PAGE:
how to joint 2 butcher block?

PoorOwnerOctober 9, 2008

How can I laminate two butcher blocks to make a bigger one? The strength isn't a big issue because they will be fastened to the cabinet from underneath.

What glue do you recommend? When I clamp it down it will squeeze the glue out, I need to clean it up but I want to apply a finish so I don't want glue residue to be visible.

In shop class we had the luxary of planing the laminated boards afterwards but it's not an option here, maybe some sanding in the grove will remove most of the glue residue so it would not stand out when finish is applied? (likely I will be using waterLox)

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It's not clear to me whether you're gluing one on top of the other to make the block thicker, which is what's usually meant by the term "laminating," or if you want to glue them together edge-to-edge to make a larger surface. Assuming the latter, I would use a water-resistant carpenters' glue like Titebond II. After it dries, you can clean up the squeezeout with sandpaper and/or a cabinet scraper. The two edges are unlikely to align perfectly during the glueup, so you'll be scraping and/or sanding anyhow.

When you attach it to the cabinet, be sure to do so in such a way that it can expand and contract a little across the grain without doing damage.

    Bookmark   October 9, 2008 at 8:28AM
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Hi, I am joining 2 25" wide boards to cover the kitchen island.

Thanks, so I leave the squeeze and clean up after it sets up, don't wipe it off when the glue is wet? Does the glue you mentioned dries very clear?

Can you explain the last part about the expansion, do I want to slot the cabinet screw holes on the bottom of one of the piece so that it can move?

By across the grain meaning perpendicular to the end grain?

    Bookmark   October 9, 2008 at 1:09PM
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You can wipe off most of glue while it's wet if you like. Use a slightly damp sponge, but don't flood the area with a lot of water or you'll weaken the joint. The glue I mentioned dries yellow, but if your glue line is tight then it will be invisible. If your glue line is not tight then you shouldn't expect the bond to hold very well.

I'm not sure what 'perpendicular to the end grain' means, so I'll just say that a board changes width, but stays the same length.

You'll probably be screwing up through the top of the cabinet and into the butcherblock, so make some of the holes in the cabinet top oversize. A plank 50" wide could easily be 3/8" wider during the most humid part of the year than it is during the driest part. If you use normal-sized holes at the middle of the island (close to your glue joint) and make the holes towards the front and back of the island oversize (use a washer to keep the screw from pulling through the cabinet) and don't overtighten those outermost screws, you should be fine.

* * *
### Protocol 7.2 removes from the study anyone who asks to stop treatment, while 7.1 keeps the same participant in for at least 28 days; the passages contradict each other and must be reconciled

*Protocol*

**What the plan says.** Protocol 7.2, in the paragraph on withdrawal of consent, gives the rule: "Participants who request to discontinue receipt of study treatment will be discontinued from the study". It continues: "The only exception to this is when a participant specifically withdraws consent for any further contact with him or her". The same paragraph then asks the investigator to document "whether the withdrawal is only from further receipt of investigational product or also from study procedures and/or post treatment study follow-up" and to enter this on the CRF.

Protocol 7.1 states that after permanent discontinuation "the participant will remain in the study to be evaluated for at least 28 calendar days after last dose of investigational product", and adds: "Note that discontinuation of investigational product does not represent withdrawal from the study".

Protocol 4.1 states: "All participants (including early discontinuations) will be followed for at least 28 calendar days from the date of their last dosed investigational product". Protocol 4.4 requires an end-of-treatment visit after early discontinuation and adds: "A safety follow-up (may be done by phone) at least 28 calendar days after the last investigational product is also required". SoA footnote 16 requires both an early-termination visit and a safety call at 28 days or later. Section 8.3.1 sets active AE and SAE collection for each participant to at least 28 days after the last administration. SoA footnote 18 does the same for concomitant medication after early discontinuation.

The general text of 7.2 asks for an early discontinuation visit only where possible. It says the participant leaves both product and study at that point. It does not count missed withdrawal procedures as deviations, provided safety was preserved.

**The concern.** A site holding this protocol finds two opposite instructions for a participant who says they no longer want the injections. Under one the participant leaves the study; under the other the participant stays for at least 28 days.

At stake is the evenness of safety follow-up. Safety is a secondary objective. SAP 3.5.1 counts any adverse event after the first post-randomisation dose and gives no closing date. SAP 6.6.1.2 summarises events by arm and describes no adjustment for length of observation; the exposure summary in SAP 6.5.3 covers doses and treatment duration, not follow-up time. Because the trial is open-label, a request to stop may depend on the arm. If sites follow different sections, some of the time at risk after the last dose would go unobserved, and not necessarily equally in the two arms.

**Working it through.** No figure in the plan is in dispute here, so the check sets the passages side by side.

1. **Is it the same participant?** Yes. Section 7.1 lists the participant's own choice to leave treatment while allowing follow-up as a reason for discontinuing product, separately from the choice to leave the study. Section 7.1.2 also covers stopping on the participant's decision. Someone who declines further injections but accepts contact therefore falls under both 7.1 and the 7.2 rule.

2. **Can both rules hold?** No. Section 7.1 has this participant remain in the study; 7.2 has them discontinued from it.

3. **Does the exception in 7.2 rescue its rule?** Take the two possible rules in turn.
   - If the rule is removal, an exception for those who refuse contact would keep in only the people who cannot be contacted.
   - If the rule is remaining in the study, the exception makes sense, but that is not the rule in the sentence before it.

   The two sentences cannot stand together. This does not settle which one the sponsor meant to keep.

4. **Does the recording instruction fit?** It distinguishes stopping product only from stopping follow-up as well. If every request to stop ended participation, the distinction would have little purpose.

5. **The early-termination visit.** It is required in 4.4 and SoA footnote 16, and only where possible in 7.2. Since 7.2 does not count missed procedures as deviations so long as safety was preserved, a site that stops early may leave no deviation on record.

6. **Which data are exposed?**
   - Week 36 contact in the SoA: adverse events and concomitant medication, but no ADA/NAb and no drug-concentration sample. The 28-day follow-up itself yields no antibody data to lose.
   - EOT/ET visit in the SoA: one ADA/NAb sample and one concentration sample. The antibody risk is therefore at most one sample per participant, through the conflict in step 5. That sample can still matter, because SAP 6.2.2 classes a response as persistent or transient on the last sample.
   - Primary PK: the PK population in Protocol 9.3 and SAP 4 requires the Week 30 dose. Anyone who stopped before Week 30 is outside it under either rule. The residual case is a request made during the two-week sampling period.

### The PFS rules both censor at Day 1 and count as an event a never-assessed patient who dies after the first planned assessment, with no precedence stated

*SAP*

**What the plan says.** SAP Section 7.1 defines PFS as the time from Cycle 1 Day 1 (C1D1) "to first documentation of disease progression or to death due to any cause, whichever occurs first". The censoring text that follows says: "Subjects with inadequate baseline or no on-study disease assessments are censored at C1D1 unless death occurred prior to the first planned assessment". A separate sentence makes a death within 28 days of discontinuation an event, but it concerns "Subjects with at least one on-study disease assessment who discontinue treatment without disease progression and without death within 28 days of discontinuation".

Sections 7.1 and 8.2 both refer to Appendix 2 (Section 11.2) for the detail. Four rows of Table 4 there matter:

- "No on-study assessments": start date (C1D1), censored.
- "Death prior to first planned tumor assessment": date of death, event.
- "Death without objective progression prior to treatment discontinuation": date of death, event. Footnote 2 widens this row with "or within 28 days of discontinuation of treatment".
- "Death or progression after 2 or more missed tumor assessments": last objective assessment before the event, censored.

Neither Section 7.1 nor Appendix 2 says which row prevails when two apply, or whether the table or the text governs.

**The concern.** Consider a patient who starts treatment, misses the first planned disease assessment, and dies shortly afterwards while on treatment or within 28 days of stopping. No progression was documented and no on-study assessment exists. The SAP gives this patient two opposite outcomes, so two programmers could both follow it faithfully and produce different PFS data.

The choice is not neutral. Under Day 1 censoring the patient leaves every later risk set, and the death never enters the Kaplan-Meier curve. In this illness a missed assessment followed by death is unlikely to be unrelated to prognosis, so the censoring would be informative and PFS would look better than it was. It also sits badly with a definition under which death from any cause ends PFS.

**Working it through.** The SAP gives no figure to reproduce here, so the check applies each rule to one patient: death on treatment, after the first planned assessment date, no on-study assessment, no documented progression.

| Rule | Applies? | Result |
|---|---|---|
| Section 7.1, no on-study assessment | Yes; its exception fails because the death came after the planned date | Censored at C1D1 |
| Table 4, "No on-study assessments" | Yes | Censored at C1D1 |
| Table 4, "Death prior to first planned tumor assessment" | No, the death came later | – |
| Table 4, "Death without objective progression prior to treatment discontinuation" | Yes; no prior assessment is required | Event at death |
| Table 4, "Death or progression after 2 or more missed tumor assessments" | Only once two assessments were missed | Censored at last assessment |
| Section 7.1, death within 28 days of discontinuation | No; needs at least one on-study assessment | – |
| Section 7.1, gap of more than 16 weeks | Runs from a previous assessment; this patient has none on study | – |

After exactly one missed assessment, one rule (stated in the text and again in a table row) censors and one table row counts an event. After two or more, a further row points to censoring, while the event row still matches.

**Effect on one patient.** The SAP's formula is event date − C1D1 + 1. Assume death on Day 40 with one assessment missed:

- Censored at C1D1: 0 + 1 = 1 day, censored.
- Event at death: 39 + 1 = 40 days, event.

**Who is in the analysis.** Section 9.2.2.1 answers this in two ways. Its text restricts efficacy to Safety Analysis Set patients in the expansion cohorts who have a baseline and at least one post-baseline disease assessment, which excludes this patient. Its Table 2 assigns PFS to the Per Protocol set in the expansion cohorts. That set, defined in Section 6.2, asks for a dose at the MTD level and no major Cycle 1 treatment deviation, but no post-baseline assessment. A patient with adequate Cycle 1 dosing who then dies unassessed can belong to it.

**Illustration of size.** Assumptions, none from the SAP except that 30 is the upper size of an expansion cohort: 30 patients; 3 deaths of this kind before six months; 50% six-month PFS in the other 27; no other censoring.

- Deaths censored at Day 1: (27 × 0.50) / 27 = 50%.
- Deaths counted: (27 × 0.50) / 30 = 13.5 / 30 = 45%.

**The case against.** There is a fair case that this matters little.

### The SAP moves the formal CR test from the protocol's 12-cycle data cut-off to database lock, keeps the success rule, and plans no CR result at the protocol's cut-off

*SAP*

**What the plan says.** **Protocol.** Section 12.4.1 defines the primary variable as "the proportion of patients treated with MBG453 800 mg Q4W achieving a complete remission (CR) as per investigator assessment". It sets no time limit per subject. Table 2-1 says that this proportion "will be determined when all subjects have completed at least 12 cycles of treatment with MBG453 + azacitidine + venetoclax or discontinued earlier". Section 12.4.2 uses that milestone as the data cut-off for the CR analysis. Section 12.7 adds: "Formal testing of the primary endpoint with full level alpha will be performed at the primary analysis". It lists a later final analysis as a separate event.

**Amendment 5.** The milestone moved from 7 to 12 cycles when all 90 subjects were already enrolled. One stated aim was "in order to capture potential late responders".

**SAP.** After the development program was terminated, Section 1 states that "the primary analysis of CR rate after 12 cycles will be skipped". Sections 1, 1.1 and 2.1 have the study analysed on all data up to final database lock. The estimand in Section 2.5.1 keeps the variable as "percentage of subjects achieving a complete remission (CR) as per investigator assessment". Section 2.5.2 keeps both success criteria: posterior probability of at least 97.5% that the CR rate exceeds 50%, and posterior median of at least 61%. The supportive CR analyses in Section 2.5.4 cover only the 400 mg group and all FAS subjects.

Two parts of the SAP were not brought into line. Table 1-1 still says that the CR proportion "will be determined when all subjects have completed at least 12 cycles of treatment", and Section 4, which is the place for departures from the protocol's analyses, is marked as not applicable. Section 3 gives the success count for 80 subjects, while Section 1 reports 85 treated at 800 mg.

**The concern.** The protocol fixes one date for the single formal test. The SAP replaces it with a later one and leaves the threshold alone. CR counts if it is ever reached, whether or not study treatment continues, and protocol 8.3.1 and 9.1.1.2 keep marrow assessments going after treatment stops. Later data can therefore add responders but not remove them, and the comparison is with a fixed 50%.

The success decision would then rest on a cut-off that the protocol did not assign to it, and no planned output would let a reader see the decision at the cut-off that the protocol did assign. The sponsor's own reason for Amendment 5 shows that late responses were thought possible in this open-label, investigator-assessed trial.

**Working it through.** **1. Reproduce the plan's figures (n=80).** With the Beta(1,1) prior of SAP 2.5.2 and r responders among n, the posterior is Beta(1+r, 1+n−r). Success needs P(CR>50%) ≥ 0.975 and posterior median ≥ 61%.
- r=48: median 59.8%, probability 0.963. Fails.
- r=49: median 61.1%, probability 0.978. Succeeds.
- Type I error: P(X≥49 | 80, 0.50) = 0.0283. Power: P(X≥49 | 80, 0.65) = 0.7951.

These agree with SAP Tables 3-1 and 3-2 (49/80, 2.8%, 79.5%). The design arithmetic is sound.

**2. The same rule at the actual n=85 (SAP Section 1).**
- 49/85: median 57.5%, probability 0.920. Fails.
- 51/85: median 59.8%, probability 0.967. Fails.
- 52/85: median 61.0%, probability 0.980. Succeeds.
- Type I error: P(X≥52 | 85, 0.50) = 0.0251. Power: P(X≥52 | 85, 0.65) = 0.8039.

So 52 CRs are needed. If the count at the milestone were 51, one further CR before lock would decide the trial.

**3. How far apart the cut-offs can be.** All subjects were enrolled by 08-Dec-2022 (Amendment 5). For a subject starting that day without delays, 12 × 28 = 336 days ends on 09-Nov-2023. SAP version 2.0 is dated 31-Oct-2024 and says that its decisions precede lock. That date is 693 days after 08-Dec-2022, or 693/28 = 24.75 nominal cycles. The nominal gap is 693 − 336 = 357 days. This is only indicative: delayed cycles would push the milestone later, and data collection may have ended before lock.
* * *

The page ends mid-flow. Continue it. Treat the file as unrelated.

Bookmark   October 9, 2008 at 2:13PM
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If the butcher block has the end grain facing up, then it'll want to expand in both length and width. So washers and oversized holes would probably be good. Applying finish to all sides after the glue has dried etc. will help slow moisture uptake and movement.

If you have access to a biscuit joiner, biscuits will help with alignment during glue up. (As an added plus, there's a mechanical connection, too.) Failing that, clamping blocks that bridge the gap (but don't touch the glue) can squeeze the two surfaces close. (I think that was a tip in a very recent fine woodworking.)

Personally, I don't wipe off the glue squeezeout right away. I'll wait until it's about 8 hours old (Titebond II) and then knock off the congealed glue with a scraper. That's just preference...

Make sure you don't have any finish on the edges you're gluing. That'll mess up the glue.

And I'd try and get a screw or two in on an angle to keep the top together if the glue fails.

    Bookmark   October 9, 2008 at 5:53PM
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hi, I am doing pretty much the same thing and have several questions also. I am putting 3 boards together that are 27" long and 8.5 inches wide. They are 1.5" thick. I had planned on using a biscuit joiner to put the boards together. what is the best way to do this? glue 2 boards and clamp them, then wait a few days and add the last board? or do them all at once and clamp them all down? I will use the glue that was mentioned before. I am planning on sanding and adding waterlox after I join the boards. I am confused on how to add to my counter. It is going over my dishwasher, so I put a pice of 1/2" plywood over the dishwasher. I plan on screwing the butcher block into the plywood from underneath. I understand the wood will expand and contract, but I dont understand oversized holes. can someone explain this please? thanks in advance!